How to prevent debt from spoiling your wedding
Hope and joy run high on your wedding day -- but so can post-ceremony bills and financial stress. Swept up in emotion planning their special day, some couples assume huge risks when they turn to their credit cards as a way to make up the difference between what they want and what they can afford.
Judith Cane, an Ottawa-based money coach, counsels her clients to think about their wedding as one element in a larger plan that has other financial priorities.
Cane recalls one engaged twosome who approached her because they were having trouble managing their money. The bride came from a very well-to-do family but the groom did not.
"Although the bride's family was contributing most of the money, the problem was that the groom was trying to keep up with his side of the wedding costs such as rings, a bachelor party and groom's gifts -- and as a result had maxed out two credit cards and a line of credit," says Cane.
Drawing on credit to finance marital expenses is common. The 2014 BMO Investorline Wedding Study found that, on average, engaged partners expect to use credit cards or lines of credit to cover 13 per cent of wedding-related costs.
But wedding debt can have dire consequences. "The last thing you want to do is have fuel for a fight going into a marriage," says Cane.
To prevent those
kinds of problems, Cane has a number of suggestions:
1. Start with a budget. There is a significant gap between what most couples plan to spend and the reality of their incurred expenses. Canadians expect to pay, on average, $15,000 for their nuptials, according to the BMO wedding study, yet Weddingbells magazine puts the average wedding's cost at $32,358 for 2013 -- more than two times higher than the expected cost.
One reason for the discrepancy is that couples often skip an important first step in making a wedding budget: clearly defining a realistic overall spending cap. Setting a limit helps couples to prioritize, eliminate and reduce non-essential expenses.
2. Track all expenses. Myriad wedding-related expenses often daunt newlyweds-to-be. The Financial Consumer Agency of Canada (FCAC) provides an online wedding budget worksheet that lists 52 different cost items organized under 10 categories. The spreadsheet makes it easy to spot differences between actual and planned spending, as well as see the percentage of total expenses that each budgeted item represents.
You also should save all your receipts to precisely compare your actual spending to budgeted amounts, and regularly review your credit card statements so you don't overlook any costs.
3. Consult a certified wedding planner. While wedding planners charge for their services, professional planners with their clients' best interests at heart can reduce stress while saving you time and money.
"An accredited wedding planner will work with a couple during the wedding process to keep their budget on track, keep them aware of any additional expenses, offer solutions to concerns or problems and help guide them in decision making," says Tracey Manailescu, a certified wedding planner.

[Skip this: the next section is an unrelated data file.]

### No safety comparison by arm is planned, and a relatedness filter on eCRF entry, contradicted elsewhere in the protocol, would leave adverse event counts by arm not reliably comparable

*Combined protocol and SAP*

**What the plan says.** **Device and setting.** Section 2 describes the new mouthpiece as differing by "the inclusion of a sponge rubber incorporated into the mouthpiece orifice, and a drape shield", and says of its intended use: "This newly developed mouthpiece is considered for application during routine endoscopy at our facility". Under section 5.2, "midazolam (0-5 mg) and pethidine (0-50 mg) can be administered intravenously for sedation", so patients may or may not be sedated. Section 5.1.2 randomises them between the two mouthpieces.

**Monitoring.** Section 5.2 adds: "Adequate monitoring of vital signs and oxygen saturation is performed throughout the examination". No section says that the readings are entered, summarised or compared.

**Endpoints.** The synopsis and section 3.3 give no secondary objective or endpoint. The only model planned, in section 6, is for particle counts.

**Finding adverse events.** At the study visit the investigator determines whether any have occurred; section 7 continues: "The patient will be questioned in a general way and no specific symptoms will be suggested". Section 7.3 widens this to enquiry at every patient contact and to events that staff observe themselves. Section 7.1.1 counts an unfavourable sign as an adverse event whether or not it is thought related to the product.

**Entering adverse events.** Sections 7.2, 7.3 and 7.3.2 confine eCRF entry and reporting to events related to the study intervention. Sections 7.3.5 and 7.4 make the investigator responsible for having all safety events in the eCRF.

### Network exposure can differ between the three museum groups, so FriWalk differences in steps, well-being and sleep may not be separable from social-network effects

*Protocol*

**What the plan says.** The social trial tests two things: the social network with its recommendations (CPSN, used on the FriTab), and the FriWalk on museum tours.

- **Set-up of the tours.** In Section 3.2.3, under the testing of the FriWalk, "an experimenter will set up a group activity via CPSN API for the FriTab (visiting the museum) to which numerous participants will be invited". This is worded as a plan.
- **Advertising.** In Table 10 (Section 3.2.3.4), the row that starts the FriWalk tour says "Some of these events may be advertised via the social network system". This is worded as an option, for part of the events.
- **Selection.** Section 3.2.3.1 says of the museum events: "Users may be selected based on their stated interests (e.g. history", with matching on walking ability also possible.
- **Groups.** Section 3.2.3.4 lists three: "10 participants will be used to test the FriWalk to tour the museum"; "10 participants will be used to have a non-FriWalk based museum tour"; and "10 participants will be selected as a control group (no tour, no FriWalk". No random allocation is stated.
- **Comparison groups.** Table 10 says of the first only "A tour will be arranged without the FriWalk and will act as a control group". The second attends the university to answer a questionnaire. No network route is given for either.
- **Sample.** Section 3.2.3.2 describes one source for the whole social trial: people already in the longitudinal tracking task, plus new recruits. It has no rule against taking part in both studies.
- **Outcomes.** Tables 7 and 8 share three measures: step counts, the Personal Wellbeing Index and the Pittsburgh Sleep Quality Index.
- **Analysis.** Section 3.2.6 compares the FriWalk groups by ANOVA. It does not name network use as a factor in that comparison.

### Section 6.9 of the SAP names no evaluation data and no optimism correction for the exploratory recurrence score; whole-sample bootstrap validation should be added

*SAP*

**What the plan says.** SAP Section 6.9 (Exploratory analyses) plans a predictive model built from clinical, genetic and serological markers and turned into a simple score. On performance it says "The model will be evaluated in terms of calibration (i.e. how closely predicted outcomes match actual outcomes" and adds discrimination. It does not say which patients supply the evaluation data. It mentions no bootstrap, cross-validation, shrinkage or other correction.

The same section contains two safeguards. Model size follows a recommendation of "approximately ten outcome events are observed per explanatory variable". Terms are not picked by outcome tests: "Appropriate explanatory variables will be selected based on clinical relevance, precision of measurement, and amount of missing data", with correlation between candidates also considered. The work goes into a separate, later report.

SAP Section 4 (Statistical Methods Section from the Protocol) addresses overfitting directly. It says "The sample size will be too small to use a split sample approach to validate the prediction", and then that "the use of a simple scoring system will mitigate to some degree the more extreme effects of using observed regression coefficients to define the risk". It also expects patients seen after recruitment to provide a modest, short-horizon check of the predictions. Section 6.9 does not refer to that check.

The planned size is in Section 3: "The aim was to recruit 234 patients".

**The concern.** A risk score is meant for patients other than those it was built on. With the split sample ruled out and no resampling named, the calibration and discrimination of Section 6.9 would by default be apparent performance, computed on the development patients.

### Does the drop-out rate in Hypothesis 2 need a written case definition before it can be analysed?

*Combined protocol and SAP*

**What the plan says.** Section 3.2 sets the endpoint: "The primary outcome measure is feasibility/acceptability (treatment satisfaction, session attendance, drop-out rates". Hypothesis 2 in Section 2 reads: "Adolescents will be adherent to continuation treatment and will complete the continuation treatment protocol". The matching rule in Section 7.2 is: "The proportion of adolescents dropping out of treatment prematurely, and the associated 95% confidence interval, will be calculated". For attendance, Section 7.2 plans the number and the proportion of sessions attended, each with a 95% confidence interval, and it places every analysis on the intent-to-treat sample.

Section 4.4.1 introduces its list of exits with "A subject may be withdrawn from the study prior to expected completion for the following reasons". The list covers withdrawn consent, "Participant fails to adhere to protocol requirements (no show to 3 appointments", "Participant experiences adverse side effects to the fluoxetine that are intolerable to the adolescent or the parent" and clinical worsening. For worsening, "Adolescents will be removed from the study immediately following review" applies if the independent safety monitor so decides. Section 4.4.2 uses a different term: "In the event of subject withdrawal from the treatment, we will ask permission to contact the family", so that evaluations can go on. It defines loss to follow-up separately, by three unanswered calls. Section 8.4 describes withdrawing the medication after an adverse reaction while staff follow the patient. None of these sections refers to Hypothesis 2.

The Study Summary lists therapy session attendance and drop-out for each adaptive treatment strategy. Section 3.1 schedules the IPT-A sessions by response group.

Based on her experience, Manailescu says one of the best ways to cut back on costs is to trim the guest list.
4. Get frugally creative. Toying with different ideas about a wedding's timing, venue and theme can also mitigate the risks of going into debt. Cane estimates that food costs for a 50-person event could be contained to $35 per person if you serve lighter food at an evening wedding or go for a luncheon instead. Other possibilities are scheduling your wedding for the off-season (Nov. 1 to April 30), getting married on a Friday evening or on a Sunday when prices are lower, and holding the ceremony and reception at the same location.
One of the best weddings Cane says she's attended was a potluck outdoor wedding at a rented farm. She reminisces, "There was lots of food and it was fun to see what people brought and they were encouraged to take doggie bags home at the end of the night."
5. Manage your credit card usage. There are advantages to using your credit card as a convenient payment method for wedding expenses, provided you make sure the card balance is promptly paid along the way.
"I think it is a great idea to use your credit card to make the wedding purchases, as it gives protection to the cardholder in case of bankruptcy issues with vendors, damage control for booking the honeymoon or a destination wedding, as well as another avenue for proof of purchase in case of any [merchant dispute] down the road," says Manailescu.
Some credit cards also provide rewards, insurance benefits and other perks. Still, these advantages should take a backseat to minimizing debt that can take many years to pay back.
"Your wedding day should be a treasured milestone you always remember, not a reminder on subsequent anniversaries that you still have outstanding bills to pay," says Cane.See related: Valentine’s Day for the cash-strapped couple, Overlooking purchase insurance can be costly
Most recent All credit card news Stories
- How to handle awkward money conversations -- Nearly everyone has struggled with money, yet talking about it can be hard. Here's how to navigate awkward financial situations ...
- Having 'the talk' about money with your spouse -- Building trust in a relationship means being honest about finances. Here's how to have that hard conversation ...
- Is increasing your credit limit a good idea? -- It's hard to say no to an offer to raise your credit limit -- it's often packaged too nicely to turn down, or you feel you've earned it. On the other hand, you don't want to mess with your credit score. What's the best solution? ...